Mary Pat Higley

Veteran Clinical Researcher and Medical Data Analyst

About Mary Pat Higley

With extensive experience as a pharmacist and clinical researcher, Mary Pat Higley currently takes medical consultancy and data analysis assignments as an independent consultant. From 2006 to 2012, she held responsibilities as a clinical pharmacist specialist with the managed-care consortium Kaiser Permanente in Orange, California. Mary Pat Higley assisted in the processing and evaluation of prescriptions for home-care and skilled-nursing patients who had been discharged from the consortium’s hospitals. She also engaged with physicians, caregivers, and other professionals in ensuring proper follow-through on prescribed treatments and helped solve complex issues related to therapies.

Ms. Higley has four years of experience with College Hospital in Costa Mesa, California, as a staff clinical pharmacist. Her inpatient responsibilities entailed monitoring and clinically evaluating patients undergoing psychiatric, HIV, surgical, and pain-management treatment. In addition to guiding clinical research studies, Ms. Higley undertook evaluation of medication utilization related to the outcomes associated with prescribed therapies. She also filled and dispensed pharmaceuticals and adjusted dosages of intravenous medications such as antivirals and antibiotics. Ms. Higley maintains a longtime membership in the American Society of Health System Pharmacists.

Qualifications for a Certified Therapy Dog

Mary Pat Higley is a medical consultant and data analyst based in Newport Beach, California. Outside of her professional life, Mary Pat Higley is interested in training therapy dogs, and has trained her Shetland Sheepdog to visit patients in nursing homes.

Therapy dog certification requires a handler and his or her dog to pass an official test administered by a representative of a sanctioned therapy dog organization. Additionally, to be tested, a dog must be at least one year of age and current on all vaccinations. Characteristics of therapy dogs include the ability to remain calm while being petted, demonstrate a comfortable demeanor around strange dogs and people, and exhibit strict adherence to handlers’ commands.

Once certified, therapy dogs may assist in the rehabilitation of children and adults with emotional disorders, physical and cognitive disabilities, and autism. Therapy dogs also may be adopted by an establishment, such as a hospice center or group home for at-risk youth, to promote healing and emotional wellness among its inhabitants.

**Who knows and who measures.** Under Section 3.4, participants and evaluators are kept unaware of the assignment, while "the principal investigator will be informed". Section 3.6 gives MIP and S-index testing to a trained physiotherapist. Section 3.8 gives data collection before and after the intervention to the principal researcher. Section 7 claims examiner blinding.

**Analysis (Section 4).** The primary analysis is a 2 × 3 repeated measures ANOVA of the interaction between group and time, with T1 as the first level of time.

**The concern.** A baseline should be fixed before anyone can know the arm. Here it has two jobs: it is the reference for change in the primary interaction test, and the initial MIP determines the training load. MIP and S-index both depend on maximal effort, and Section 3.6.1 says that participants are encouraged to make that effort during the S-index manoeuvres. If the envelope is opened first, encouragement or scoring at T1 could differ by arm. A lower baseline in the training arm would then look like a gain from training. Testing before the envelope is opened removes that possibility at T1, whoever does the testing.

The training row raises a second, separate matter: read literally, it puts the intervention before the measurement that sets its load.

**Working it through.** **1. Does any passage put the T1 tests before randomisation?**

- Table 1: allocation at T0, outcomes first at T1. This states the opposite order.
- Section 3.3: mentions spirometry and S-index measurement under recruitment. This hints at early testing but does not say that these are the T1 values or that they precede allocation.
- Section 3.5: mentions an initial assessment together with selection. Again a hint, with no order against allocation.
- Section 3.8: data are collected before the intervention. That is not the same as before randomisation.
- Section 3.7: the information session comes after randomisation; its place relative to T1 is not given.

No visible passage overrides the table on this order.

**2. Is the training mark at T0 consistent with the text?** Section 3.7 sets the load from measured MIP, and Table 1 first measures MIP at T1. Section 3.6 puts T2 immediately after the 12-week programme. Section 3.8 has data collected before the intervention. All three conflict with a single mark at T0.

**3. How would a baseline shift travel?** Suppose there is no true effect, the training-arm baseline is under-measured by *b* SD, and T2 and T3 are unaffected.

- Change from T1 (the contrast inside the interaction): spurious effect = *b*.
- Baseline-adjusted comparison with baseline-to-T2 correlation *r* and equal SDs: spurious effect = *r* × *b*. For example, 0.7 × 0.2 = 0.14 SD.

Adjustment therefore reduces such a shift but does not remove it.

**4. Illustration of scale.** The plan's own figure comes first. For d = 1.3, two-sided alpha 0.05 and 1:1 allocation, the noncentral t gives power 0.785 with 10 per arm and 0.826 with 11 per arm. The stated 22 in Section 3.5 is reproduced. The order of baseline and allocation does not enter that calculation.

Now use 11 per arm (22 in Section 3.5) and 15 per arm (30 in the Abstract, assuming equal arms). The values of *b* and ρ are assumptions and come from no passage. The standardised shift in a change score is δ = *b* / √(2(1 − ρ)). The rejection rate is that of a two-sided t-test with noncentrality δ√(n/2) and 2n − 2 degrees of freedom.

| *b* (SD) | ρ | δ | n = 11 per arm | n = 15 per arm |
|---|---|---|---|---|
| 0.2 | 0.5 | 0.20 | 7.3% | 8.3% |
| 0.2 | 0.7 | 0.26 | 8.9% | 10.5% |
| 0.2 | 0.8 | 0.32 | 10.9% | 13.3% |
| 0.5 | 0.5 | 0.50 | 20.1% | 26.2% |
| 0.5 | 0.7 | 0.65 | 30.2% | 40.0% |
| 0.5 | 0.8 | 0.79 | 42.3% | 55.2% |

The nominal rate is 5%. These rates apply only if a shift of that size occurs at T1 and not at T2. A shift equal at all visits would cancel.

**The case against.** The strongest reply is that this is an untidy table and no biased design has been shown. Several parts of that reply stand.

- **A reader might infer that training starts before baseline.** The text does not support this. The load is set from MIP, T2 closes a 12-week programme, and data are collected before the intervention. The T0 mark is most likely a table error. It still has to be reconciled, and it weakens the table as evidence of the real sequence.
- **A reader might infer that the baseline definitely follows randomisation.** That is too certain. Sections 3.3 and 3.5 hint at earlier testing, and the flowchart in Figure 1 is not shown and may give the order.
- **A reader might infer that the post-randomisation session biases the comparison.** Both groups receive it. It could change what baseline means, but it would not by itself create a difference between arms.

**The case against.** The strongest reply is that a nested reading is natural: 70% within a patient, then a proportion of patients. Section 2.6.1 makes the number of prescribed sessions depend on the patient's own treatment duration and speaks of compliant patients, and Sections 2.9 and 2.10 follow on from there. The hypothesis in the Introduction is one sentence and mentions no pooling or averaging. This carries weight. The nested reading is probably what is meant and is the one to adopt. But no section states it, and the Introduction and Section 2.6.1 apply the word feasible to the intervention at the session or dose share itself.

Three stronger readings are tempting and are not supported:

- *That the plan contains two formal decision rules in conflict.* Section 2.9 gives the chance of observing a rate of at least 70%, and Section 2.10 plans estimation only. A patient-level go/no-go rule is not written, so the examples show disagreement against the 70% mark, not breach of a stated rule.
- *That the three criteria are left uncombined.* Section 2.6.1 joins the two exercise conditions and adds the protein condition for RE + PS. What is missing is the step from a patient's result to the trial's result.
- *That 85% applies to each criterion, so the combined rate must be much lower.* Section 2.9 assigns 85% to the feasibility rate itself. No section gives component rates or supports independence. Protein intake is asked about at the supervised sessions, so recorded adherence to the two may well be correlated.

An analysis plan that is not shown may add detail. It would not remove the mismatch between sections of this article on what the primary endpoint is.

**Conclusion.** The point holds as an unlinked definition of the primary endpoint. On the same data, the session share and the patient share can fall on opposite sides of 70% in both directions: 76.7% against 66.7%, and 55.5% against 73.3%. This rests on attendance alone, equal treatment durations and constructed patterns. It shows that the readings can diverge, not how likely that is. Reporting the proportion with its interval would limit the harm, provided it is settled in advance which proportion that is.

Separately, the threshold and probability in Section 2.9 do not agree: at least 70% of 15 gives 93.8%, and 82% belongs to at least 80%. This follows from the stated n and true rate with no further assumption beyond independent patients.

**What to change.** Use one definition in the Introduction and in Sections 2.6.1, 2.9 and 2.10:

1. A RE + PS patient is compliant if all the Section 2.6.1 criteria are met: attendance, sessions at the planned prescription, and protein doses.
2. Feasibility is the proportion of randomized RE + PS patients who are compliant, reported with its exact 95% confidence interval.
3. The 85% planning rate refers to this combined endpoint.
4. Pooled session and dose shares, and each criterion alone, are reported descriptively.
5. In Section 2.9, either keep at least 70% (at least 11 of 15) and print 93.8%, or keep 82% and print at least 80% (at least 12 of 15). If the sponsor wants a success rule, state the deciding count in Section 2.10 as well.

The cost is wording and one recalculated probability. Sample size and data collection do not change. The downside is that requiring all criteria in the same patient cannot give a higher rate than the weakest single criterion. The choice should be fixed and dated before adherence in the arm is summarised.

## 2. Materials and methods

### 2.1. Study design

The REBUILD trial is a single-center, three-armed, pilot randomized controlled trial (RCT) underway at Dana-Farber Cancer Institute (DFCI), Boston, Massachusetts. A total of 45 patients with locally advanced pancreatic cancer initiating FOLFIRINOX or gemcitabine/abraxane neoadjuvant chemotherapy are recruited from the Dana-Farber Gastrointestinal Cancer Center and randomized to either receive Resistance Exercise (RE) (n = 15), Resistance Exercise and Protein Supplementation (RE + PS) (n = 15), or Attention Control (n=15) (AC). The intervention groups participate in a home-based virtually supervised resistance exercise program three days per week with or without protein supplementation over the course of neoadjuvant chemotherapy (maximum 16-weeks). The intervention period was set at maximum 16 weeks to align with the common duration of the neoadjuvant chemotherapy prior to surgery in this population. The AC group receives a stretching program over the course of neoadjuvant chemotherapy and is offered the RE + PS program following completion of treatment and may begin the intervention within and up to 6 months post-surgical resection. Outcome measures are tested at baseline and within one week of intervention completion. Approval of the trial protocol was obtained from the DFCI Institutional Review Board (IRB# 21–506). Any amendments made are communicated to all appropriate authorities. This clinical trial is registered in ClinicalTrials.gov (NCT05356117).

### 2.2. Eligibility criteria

The Moon Is Down by John Steinbeck

Mary Pat Higley lists John Steinbeck as her favorite author. The American novelist is best known for his famous work The Grapes of Wrath, about the plight of migrant workers from Oklahoma in California during the Great Depression, but he published many more novels that Mary Pat Higley and others have enjoyed. One such work is The Moon Is Down.

In the late 1930s, Steinbeck was at the height of his fame as a writer when the Second World War began. Like many Americans, he was horrified by the advance of the Nazis in Europe and the aggression of Imperial Japan in Asia, even before the Pearl Harbor attack led to the United States entering the war. To help the Allied cause, he wrote propaganda, and The Moon Is Down was part of this effort.

The novel is set in a small town in a fictionalized European country (based on Norway) occupied by a fictionalized invading force (based on the Germans). The invaders steal the freedoms of the people and use violence to attempt to subdue them, but ultimately fail to crush their spirits.

The book drew harsh criticism in the United States at the time of its publication, since Steinbeck showed the invading soldiers as being human and in some cases kind. His critics considered it naïve and dangerous to show even fictionalized Nazi soldiers feeling homesick or acting friendly, and felt that they should be portrayed instead as inhuman killers.

In occupied Europe, however, the book turned out to be extraordinarily successful, and was published in translation by underground presses in Norway, France, and other countries. Readers related to the sympathetic portrayal of the German characters, and the novel was successful in part because it avoided showing Germans as one-dimensional monsters, as did most other contemporary Allied propaganda.

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